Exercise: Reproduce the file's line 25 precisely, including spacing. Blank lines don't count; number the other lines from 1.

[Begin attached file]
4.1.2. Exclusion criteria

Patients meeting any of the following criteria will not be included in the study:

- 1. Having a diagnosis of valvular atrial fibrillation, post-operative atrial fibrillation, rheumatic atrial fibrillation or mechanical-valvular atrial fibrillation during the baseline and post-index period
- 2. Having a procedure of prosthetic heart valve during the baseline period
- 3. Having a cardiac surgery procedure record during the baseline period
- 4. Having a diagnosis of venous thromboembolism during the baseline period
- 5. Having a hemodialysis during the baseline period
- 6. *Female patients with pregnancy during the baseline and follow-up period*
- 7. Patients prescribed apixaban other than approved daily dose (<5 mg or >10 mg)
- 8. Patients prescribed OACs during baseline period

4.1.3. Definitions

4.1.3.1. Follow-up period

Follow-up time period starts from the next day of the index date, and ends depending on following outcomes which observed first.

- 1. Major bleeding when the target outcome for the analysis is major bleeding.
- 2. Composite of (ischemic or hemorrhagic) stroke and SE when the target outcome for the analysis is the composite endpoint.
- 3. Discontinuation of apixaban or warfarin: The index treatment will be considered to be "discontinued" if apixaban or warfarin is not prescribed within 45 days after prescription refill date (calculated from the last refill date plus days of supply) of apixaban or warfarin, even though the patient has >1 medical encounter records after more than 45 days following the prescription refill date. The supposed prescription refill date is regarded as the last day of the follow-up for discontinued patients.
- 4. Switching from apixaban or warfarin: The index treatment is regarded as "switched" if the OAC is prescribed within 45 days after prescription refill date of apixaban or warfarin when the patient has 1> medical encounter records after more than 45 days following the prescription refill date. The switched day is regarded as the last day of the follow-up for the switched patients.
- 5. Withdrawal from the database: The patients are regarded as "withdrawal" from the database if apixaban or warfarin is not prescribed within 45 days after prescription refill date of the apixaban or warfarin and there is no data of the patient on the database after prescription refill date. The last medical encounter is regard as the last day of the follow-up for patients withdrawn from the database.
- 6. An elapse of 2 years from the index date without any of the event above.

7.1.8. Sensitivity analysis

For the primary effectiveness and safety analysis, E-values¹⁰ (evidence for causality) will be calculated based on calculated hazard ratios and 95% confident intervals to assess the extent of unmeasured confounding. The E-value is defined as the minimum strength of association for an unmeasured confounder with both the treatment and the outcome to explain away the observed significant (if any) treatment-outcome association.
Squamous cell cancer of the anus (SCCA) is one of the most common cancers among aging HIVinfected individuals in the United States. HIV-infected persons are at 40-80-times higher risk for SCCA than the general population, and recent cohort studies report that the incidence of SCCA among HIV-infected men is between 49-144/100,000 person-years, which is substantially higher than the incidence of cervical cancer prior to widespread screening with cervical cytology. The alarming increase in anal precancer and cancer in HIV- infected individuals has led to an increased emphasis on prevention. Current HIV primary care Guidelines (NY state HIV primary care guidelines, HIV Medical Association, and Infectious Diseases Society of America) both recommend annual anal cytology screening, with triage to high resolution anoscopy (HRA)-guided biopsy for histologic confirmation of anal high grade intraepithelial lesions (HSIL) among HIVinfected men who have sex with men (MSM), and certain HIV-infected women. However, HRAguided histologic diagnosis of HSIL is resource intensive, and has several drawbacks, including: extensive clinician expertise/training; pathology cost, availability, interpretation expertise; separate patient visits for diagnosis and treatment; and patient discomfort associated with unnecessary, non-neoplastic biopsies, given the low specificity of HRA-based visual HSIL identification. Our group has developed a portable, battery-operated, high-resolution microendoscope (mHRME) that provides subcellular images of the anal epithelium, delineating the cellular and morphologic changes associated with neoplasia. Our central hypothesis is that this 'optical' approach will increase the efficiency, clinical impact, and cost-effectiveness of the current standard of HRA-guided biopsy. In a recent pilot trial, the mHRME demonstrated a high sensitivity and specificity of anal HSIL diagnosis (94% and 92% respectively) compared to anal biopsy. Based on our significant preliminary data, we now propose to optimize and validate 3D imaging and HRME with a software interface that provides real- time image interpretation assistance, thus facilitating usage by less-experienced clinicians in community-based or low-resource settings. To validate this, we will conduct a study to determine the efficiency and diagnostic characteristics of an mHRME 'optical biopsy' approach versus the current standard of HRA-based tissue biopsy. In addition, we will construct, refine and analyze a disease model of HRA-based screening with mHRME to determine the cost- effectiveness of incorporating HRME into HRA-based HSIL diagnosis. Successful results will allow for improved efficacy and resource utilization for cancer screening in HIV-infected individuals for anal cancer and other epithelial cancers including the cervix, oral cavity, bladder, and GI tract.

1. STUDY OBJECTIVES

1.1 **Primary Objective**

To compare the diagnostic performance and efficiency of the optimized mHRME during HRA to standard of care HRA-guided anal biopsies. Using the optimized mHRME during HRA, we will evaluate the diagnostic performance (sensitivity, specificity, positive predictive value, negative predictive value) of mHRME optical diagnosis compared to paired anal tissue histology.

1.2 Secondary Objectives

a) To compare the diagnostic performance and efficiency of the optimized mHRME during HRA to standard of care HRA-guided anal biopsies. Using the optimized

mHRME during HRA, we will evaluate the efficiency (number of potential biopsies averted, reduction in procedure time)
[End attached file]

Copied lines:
To compare the diagnostic performance and efficiency of the optimized mHRME during HRA to standard of care HRA-guided anal biopsies. Using the optimized mHRME during HRA, we will evaluate the diagnostic performance (sensitivity, specificity, positive predictive value, negative predictive value) of mHRME optical diagnosis compared to paired anal tissue histology.